NHA's Newest Resource Provides Strategies for Making the Case for the Humanities on Campus

Cover of NHA resource
July 13, 2021

In the context of the financial fallout of the COVID-19 pandemic and the widespread decline in humanities majors and enrollments precipitated by the last recession, faculty and administrators across the humanities are redoubling their efforts to attract more students. Over the past three years, the National Humanities Alliance (NHA) has been researching the field of undergraduate humanities recruitment to identify effective approaches that can be adapted across disciplines and institutional contexts. At the 2021 Virtual NHA Annual Meeting in March, NHA released Strategies for Recruiting Students to the Humanities: A Comprehensive Resource, which highlights a wide range of strategies employed through over 100 exemplary initiatives. The report is part of NHA’s Study the Humanities initiative, which, with funding from The Andrew W. Mellon Foundation, supports faculty and administrators in recruiting undergraduates to the humanities.

NHA’s new 80-page resource is grounded in a survey of more than 400 faculty and administrators at over 300 institutions and interviews with project directors of successful initiatives. The report’s four chapters highlight broad strategies that have been effective at a wide variety of institutions: articulating career pathways, curricular innovations, cultivating a marketing mindset, and fostering humanities identity and community. Each chapter presents a menu of options upon which to draw rather than a prescribed approach. The chapters illustrate the range of approaches with Project Snapshots—brief descriptions of exemplary initiatives—and Voices from the Field—quotes from faculty and administrators about the value of these approaches in different institutional contexts. Impact Research Spotlights highlight key student outcomes through quantitative and qualitative data gathered through our impact research partnerships. Each chapter culminates with in-depth case studies of particularly robust initiatives that offer models for integrating strategies, engaging students, and building partnerships to make initiatives sustainable.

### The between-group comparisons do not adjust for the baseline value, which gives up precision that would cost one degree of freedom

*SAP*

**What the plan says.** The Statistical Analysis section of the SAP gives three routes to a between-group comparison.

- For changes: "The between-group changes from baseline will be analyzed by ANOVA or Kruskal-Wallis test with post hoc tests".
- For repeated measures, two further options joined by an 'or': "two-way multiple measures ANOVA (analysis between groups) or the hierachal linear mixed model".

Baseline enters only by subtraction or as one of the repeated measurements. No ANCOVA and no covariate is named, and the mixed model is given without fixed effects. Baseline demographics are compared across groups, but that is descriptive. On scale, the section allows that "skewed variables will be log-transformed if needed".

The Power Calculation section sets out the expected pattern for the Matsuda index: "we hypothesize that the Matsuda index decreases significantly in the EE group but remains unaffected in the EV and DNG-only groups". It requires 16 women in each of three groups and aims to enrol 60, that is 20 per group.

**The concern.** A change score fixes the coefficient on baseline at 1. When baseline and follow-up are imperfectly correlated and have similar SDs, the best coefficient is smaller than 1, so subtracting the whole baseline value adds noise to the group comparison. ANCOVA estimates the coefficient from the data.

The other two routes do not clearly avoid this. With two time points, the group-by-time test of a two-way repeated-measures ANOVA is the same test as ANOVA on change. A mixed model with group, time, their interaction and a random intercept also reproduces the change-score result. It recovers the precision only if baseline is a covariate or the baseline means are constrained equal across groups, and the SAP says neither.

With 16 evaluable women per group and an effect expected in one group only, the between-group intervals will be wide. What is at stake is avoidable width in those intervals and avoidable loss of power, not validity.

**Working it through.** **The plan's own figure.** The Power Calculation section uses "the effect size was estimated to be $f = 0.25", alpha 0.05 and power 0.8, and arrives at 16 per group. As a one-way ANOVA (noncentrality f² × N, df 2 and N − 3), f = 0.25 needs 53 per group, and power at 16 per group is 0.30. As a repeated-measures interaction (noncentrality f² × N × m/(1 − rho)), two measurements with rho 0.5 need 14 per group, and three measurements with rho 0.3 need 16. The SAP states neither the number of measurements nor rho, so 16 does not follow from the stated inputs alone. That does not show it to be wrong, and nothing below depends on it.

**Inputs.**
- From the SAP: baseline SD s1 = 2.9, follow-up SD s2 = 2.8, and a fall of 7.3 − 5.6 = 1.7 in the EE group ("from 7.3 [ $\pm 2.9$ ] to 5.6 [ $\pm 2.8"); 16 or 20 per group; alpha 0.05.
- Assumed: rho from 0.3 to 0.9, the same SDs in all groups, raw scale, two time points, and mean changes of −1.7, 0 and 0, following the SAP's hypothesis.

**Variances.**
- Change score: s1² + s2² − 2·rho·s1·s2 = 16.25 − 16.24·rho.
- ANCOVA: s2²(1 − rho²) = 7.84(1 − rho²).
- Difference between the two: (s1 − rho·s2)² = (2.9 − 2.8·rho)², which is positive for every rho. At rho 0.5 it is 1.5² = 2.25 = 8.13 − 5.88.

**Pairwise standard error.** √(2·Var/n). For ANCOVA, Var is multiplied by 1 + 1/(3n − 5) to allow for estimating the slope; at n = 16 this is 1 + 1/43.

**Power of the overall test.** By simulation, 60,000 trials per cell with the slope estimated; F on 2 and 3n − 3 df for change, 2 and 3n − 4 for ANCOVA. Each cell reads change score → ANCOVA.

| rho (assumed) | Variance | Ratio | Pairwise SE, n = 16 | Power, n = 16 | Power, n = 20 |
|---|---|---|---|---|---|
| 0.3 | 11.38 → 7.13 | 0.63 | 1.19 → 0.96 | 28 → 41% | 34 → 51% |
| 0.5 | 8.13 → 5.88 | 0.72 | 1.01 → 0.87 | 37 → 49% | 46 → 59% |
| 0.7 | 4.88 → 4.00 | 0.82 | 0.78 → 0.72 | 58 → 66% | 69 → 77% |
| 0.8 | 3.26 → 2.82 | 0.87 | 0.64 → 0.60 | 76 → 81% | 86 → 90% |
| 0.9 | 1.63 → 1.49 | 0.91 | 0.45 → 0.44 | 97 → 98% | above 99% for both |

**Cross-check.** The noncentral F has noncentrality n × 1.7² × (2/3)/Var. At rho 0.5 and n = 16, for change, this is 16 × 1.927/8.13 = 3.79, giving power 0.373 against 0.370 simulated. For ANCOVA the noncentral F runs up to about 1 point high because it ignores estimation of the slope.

The report features dozens of pan-humanities initiatives, from collaborations with career services and admissions to interdisciplinary curricular innovations and cohort programs. But there are also many promising initiatives launched from a wide variety of humanities disciplines that the Communication discipline might adapt, such as strategies for leveraging social media and student ambassadors to boost marketing efforts and models for courses that integrate career preparation and advanced disciplinary instruction for majors.

In this way, Strategies for Recruiting Students to the Humanities serves to complement the efforts of scholarly societies to promote their disciplines. In addition, NCA’s Learning Outcomes in Communication, C-Briefs, and “Why Study Communication” page provide excellent resources for department chairs, professors, and others looking to advance Communication research and teaching on their campuses. These strategies for promoting the discipline can be combined with collaborative pan-humanities approaches from the NHA that address challenges that impact all humanities departments, such as concerns about job prospects. 

In the coming months, NHA will host a series of virtual events that will leverage Strategies for Recruiting Students to the Humanities: A Comprehensive Resource to encourage new innovations and initiatives. For more information, visit the NHA website.